OVH Guides

Securing a server with a Memcached service

Find out how to secure your Memcached service

Last updated 02nd March 2018

Objective

Memcached is an in-memory database service. It is mainly used to speed up web applications, by caching static content and database request results. The way it works is very simple: it’s a key-value in-memory database for non-persistent storage.

By default, Memcached is not protected by authentication. If the server is accessible, anyone can access the data stored on it. For this reason, it is highly important that you secure this database.

This guide is designed to assist you with the configuration changes required to secure your service.

OVH is providing you with machines that you are responsible for. We have no access to these machines, and therefore cannot manage them. You are responsible for your own software and security management.

This guide is designed to assist you with common tasks as much as possible. However, we recommend that you contact a specialist service provider if you experience any issues or doubts when it comes to managing, using or securing your server. You can find more information in the “Go further” section of this guide.

Requirements

  • You must have access to the server with the Memcached service (via SSH for Linux environments, or via remote desktop for Windows).
  • You will need to identify the services that are using Memcached. To do this, answer the following questions:
    • Are the services that use Memcached stored on the same server? Are they being used in a private network?
    • Do the services that use Memcached require it to be publicly accessible on the internet?

Instructions

Securing Memcached by changing its configuration

To secure your Memcached server, you will need to follow two steps:

  • Restrict the service’s listening address.
  • Only accept TCP connections.

For versions older than /1.5.6/, Memcached authorises TCP and UDP connections by default. This default configuration can be exploited, and used to launch amplified DDoS attacks. The developers have pointed out that UDP connections were highly important when the software was first built, since this kind of technology was rarer at the time. In this guide, we will assume that you are one of the 99% of users who do not require UDP connections.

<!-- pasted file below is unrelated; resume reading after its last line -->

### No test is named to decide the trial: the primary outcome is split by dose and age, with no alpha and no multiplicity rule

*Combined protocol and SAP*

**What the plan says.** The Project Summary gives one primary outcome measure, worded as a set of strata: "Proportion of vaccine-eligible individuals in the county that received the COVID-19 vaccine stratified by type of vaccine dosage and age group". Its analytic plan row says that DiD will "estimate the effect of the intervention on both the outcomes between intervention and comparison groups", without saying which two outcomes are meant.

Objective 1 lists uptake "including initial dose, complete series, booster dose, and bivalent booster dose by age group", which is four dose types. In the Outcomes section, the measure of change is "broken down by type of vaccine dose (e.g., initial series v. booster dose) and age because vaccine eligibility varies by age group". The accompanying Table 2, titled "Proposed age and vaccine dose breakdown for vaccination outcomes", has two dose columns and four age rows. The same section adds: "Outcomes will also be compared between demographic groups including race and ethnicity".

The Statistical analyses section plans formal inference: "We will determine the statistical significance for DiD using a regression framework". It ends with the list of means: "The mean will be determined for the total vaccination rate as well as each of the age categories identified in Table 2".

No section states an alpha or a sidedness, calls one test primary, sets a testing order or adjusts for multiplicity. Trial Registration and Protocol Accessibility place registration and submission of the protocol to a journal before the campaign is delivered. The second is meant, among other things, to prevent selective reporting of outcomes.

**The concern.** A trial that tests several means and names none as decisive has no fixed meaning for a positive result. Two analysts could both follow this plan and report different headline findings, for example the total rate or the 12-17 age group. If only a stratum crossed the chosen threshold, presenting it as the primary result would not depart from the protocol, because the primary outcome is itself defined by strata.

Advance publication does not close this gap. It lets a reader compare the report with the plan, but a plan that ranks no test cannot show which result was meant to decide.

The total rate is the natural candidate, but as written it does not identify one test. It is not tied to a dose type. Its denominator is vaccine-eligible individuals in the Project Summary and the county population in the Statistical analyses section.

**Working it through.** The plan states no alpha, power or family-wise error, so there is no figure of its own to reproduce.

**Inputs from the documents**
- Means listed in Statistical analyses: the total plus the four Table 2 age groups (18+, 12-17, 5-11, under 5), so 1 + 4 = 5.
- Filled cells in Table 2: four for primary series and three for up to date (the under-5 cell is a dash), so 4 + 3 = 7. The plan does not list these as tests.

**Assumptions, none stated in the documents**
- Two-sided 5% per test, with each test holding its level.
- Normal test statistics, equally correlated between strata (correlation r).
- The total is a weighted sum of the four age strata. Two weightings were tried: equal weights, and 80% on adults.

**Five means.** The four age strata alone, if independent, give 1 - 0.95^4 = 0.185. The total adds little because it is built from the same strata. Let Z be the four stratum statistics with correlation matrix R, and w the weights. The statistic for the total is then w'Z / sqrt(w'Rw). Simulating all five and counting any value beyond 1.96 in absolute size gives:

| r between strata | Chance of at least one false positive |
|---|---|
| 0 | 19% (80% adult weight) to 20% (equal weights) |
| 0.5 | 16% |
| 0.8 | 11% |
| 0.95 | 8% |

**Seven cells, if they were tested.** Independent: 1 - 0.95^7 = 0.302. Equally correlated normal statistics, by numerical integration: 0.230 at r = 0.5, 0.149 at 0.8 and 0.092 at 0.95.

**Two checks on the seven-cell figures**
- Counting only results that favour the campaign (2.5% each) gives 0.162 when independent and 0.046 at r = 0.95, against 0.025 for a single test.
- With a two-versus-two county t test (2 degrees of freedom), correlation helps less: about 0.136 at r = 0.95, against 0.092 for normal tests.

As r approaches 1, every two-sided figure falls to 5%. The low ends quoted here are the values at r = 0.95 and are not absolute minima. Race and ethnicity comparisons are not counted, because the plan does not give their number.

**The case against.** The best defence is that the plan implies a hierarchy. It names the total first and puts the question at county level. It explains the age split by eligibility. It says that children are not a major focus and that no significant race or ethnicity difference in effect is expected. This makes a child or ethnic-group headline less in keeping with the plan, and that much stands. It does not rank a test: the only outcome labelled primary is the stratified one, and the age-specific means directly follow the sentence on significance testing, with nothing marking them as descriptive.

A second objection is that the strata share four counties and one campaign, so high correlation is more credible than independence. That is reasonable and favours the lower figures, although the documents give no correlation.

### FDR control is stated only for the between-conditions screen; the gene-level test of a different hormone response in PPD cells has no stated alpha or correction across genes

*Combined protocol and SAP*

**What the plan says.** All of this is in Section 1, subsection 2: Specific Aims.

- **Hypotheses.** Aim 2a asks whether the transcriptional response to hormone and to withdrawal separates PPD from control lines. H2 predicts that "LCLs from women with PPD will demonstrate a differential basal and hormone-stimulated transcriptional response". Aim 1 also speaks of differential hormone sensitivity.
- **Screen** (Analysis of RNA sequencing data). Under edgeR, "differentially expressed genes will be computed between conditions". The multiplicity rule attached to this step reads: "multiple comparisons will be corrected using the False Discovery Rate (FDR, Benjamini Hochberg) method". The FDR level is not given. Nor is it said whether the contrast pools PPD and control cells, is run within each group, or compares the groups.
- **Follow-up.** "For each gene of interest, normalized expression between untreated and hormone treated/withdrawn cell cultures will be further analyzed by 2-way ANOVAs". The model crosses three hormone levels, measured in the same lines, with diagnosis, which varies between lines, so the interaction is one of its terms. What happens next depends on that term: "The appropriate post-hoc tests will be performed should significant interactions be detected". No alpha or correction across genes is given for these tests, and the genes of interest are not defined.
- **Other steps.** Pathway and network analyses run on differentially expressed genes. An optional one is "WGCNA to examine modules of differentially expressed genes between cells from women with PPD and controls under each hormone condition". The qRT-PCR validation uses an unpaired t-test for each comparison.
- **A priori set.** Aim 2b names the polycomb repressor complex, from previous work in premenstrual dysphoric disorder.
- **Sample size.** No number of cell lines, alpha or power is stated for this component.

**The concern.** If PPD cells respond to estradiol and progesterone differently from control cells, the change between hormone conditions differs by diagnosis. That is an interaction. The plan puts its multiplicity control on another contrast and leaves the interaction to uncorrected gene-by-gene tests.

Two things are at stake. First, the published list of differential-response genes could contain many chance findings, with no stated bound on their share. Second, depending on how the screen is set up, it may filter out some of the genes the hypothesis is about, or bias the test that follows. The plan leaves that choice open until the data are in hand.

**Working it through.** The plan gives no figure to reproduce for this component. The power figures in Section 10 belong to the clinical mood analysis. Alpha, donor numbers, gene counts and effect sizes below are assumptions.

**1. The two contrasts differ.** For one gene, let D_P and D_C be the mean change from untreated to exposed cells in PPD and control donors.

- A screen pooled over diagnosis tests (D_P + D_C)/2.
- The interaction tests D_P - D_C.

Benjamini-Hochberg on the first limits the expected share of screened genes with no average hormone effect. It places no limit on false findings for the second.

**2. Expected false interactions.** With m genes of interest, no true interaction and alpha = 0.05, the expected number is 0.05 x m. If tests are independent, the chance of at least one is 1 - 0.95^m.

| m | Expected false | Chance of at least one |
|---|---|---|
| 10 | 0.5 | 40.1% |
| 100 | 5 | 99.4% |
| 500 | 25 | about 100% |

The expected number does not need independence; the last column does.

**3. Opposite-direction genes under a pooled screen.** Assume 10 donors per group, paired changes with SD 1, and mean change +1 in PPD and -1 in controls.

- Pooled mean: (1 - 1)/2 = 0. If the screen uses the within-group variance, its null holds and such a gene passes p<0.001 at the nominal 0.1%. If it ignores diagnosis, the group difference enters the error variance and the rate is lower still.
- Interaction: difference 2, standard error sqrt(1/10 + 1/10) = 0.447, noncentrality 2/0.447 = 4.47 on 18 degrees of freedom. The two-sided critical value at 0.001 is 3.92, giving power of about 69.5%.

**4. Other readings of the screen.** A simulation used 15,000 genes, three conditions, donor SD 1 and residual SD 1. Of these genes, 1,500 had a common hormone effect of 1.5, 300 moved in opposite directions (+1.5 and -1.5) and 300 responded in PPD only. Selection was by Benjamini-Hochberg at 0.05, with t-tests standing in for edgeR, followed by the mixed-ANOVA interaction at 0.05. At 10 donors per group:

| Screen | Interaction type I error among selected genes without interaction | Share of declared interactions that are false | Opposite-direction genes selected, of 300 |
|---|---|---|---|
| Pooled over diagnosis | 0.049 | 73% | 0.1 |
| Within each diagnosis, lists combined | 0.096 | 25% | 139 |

If your Memcached server is only used by your local server, you can limit the listening address to 127.0.0.1. If other servers need to connect to to your Memcached server via a private network, force it to listen on a private IP (e.g. 10.0.0.1. You will need to adapt this according to your network class).

In all cases, disable UDP listening by running the -U 0 command.

We will now detail the configuration aspects of the most commonly used operating systems.

Debian/Ubuntu

By default, Debian and Ubuntu use service memcached status/start/restart/force-reload to manage the Memcached service. If you are using Debian or Ubuntu, edit the /etc/memcached.conf file while you are logged in as the root user.

You can start by adding this option, which disables UDP listening. As mentioned previously, UDP listening is a legacy technology, and is not required by Memcached users.

# Disable UDP protocol
-U 0

If your Memcached server is only used by your local server, you will need to enable the following option, which will stop your service from being exposed on the internet:

-l 127.0.0.1

Once you have made the required configuration changes, save the config file, and run one of the following two commands to reload your configuration:

service memcached force-reload
/etc/init.d/memcached force-reload

CentOS/Fedora/Red Hat

By default, CentOS, Fedora and RedHat use service memcached status/start/restart/force-reload to manage the Memcached service. If you are using CentOS, Fedora or RedHat, edit the /etc/sysconfig/memcached file while you are logged in as the root user.

If your Memcached server is only used by your local server, we recommend adding the OPTIONS line below, which will prevent your service from being exposed on the internet by disabling the UDP protocol. As mentioned previously, UDP is now a legacy technology that is not required by Memcached users.

OPTIONS="-l 127.0.0.1 -U 0"

If your Memcached server is also used by third-party servers, add the following OPTIONS line, which will only disable the UDP protocol:

OPTIONS="-U 0"

Once you have made the required configuration changes, save the config file and run the following command to reload the configuration:

sudo service memcached force-reload

Arch Linux

By default, Arch Linux uses systemctl start/restart/stop memcached to manage the Memcached service. If you are using Arch Linux, edit the /usr/lib/systemd/system/memcached file while you are logged in as the root user.

If your Memcached server is only used by your local server, we recommend adding the following line, which will prevent your service from being exposed on the internet by disabling the UDP protocol. As mentioned previously, UDP is now a legacy technology that is not required by Memcached users.

ExecStart=/usr/bin/memcached -l 127.0.0.1 -U 0 -o modern

If your Memcached server is also used by third-party servers, add the following line, which will only disable the UDP protocol:

ExecStart=/usr/bin/memcached -U 0 -o modern

Once you have made the required configuration changes, save the config file, and run one of the following two commands to reload the configuration:

sudo systemctl daemon-reload
sudo systemctl force-reload memcached

Go further

Join our community of users on https://community.ovh.com/en/.


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